A judge in U.S. bankruptcy court in San Jose ruled Wednesday that he will conduct a trial involving graphics-chip company Nvidia in secret.

On the opening day of the trial, U.S. Bankruptcy Judge Roger Efremsky barred reporters, including one from the Mercury News, from covering the proceedings unless they agreed to sign a confidentiality agreement. The Mercury News plans to fight the trial's closing.

Before anyone could enter the courtroom Wednesday, they were asked to sign a statement, agreeing not to disclose anything they learned in the proceedings.

Reporters from the Mercury News and The Recorder, a San Francisco legal newspaper, refused to sign a statement. They were allowed to hear the opening arguments, but when Nvidia co-founder and Chief Executive Jen-Hsun Huang was about to take the witness stand, attorneys for Nvidia reminded the judge that reporters had not signed the confidentiality agreement and they were told to leave the courtroom.

Creditors of now-bankrupt 3dfx, which was based in San Jose, are suing Santa Clara graphics-chip company Nvidia. The creditors contend that they are still owed 1 million shares of Nvidia's stock, as promised in the 2001 merger agreement, if 3dfx met certain financial conditions. That stock would be worth $29.97 million based on Wednesday's closing price of $29.97 a share for Nvidia stock.

Nvidia purchased 3dfx Interactive, the developer of graphics chips and the popular Voodoo graphics card for video gamers, for $70 million in cash. Nvidia, which competed fiercely against 3dfx, now claims the assets it bought were worth about $14 million.

Efremsky, ruling from the bench, denied a motion by attorneys for the creditors asking the judge to set aside his prior order requiring members of the public to sign a non-disclosure agreement before entering the courtroom.

"We think it raises significant constitutional issues," said Peter Bertrand, an attorney for the creditors and for Bill Brandt, their trustee. Bertrand said conducting a trial in secret could allow witnesses to take different positions in their testimony than they would in a truly public forum.

The Mercury News plans to fight the closing. "A trial can be closed only in the most extraordinary of circumstances," said Mercury News Executive Editor Susan Goldberg. "Asking our reporter to sign a confidentiality agreement is unheard of, and then removing her from the courtroom when she refused to do so is unconstitutional. We, and the public, have a right to be at this trial."

Attorneys for Nvidia disputed the notion that a closed trial would affect the truthfulness of testimony. They said confidentiality is necessary because there are documents in the case that discuss trade secrets. They also said the trustee had been operating with sealed documents and confidentiality orders for the past four years.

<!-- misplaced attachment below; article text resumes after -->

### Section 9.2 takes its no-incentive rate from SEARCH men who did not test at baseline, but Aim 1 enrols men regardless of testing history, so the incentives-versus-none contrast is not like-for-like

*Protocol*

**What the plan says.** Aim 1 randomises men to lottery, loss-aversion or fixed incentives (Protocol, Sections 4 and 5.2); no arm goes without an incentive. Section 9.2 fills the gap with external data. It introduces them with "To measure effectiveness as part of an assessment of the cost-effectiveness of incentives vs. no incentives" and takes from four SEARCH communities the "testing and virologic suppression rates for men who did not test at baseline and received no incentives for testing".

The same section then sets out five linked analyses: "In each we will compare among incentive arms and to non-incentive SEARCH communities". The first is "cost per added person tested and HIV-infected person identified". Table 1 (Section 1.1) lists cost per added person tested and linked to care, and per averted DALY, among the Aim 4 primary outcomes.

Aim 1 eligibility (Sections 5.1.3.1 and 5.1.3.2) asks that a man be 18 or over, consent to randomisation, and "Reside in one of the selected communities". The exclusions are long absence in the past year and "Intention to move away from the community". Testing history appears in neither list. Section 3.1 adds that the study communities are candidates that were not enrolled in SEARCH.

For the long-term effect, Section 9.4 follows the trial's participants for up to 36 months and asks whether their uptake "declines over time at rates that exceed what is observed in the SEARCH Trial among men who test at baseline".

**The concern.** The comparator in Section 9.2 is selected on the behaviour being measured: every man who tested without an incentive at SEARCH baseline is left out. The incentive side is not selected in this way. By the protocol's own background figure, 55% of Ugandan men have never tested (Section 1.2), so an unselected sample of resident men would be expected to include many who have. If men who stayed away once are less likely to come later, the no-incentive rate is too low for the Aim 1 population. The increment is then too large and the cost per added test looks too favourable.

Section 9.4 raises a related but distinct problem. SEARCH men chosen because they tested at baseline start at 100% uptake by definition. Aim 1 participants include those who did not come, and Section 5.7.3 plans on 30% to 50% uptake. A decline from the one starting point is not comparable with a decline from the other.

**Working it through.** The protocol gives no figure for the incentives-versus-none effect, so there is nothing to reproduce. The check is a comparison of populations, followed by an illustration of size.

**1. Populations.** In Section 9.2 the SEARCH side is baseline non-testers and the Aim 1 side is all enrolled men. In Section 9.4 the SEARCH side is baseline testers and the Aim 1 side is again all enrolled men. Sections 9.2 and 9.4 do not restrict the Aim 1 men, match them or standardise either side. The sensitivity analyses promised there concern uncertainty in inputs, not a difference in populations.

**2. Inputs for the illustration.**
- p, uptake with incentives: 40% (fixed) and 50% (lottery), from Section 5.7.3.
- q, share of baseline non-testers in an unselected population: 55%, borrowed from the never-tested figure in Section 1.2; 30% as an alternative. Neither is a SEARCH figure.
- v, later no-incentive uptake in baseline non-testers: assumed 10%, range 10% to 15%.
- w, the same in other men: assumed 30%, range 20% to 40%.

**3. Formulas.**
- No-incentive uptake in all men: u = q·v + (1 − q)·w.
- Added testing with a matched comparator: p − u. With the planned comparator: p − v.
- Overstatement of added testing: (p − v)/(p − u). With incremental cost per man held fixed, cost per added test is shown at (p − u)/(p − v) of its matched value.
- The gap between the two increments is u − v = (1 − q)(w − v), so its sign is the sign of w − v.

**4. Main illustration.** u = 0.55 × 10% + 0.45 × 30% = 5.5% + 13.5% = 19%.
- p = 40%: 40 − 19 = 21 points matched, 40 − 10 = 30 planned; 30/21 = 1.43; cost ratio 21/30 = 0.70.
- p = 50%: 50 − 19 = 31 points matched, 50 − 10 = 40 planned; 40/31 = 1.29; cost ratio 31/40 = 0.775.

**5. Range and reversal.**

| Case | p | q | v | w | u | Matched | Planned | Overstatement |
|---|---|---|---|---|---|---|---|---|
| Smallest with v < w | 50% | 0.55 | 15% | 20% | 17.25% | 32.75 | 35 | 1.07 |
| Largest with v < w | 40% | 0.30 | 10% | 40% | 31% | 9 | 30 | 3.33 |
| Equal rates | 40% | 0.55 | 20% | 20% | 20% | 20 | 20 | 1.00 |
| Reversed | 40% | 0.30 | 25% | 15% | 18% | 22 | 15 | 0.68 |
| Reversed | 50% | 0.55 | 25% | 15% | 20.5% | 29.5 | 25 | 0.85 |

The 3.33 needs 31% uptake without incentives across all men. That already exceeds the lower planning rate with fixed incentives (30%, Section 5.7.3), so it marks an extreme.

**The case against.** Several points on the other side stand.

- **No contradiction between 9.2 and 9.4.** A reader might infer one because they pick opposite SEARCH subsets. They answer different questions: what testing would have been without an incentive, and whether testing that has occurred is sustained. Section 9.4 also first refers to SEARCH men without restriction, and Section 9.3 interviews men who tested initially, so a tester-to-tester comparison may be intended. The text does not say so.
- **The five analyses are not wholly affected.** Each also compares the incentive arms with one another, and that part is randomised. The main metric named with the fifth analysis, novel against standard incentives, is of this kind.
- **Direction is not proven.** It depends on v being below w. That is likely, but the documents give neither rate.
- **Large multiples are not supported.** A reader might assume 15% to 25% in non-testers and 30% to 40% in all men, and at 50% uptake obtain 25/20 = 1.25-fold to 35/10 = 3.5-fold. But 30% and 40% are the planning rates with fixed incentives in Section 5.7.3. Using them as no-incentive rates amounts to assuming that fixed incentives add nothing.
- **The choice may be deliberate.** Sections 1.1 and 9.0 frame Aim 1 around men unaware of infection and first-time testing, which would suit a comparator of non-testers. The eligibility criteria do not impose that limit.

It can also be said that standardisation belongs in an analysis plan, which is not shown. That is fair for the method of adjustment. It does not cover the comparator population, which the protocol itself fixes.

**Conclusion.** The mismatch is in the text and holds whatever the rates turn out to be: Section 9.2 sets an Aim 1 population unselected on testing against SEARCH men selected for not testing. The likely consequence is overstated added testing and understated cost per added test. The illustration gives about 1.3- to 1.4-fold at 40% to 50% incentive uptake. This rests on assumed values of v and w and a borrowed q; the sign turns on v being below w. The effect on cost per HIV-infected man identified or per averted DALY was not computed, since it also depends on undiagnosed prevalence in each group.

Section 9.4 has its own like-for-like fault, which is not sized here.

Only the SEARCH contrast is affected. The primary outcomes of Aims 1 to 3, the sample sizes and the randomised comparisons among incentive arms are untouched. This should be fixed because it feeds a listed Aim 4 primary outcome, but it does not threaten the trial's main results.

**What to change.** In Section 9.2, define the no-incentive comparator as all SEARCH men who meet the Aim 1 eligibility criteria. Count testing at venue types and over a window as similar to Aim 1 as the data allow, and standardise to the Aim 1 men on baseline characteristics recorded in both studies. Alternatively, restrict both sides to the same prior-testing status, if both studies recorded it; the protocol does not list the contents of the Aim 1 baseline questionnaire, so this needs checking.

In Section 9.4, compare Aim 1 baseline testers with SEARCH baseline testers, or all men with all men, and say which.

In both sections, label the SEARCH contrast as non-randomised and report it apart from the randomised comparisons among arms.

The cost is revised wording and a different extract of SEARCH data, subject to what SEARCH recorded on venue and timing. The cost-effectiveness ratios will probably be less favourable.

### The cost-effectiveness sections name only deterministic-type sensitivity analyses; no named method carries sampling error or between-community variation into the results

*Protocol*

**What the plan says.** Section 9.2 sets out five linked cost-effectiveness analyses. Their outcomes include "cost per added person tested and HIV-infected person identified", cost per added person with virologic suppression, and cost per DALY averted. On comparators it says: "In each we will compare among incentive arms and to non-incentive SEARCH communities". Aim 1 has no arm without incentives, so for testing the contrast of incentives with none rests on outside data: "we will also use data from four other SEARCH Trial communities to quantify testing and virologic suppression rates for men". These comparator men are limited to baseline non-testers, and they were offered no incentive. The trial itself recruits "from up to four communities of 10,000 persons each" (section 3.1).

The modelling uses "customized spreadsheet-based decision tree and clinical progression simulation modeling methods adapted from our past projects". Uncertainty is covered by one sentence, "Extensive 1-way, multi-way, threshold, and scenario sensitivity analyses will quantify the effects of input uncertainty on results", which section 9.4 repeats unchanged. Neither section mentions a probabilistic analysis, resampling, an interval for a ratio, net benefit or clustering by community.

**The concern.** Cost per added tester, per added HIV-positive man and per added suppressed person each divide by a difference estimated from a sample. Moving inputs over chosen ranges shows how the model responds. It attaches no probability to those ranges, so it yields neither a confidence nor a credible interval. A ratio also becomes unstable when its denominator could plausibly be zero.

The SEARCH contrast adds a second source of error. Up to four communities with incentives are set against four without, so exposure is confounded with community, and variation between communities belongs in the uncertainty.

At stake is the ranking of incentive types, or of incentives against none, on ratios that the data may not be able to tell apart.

"This is a problem of the trustee's own making," said Jim Kramer, an attorney for Orrick, Herrington & Sutcliffe, representing Nvidia. "He has been operating under a protective order for four years."

Nvidia's counsel said all the parties that have submitted documents in the case, including Nvidia's investment banker, Morgan Stanley, and its former accounting firm, KPMG, have submitted them knowing they would be under seal by the court and not for public view.

Bertrand, counsel for the creditors, argued that he does not believe the defendants have demonstrated that the documents are confidential.

"Why can't they see the light of day?" he asked the court.

Efremsky said he did not want to discourage members of the public from going to the court for the trial, as long as they agreed to sign the confidentiality statement.

Nvidia's counsel, Karen Johnson-McKewan said in her opening statement that the trial is about what Nvidia got when it purchased assets of 3dfx.

"The debate is whether you can count people and how do you value them," Johnson-McKewan said. Because 3dfx was near collapse and was winding down its operations, Nvidia did not take over a going business that employed people, she said. Nvidia had to individually interview engineers and make them an offer to join the company, she said. Nvidia ended up hiring 100 of 120 3dfx engineers, she said.

Bertrand, the creditors' attorney, said Nvidia at one point valued the deal at an even higher price than what it paid.

"Nvidia's presentation to the board placed the value of these engineers alone at $100 to $150 million," he said.

Contact Therese Poletti at tpoletti@mercurynews.com or (415) 477-2510.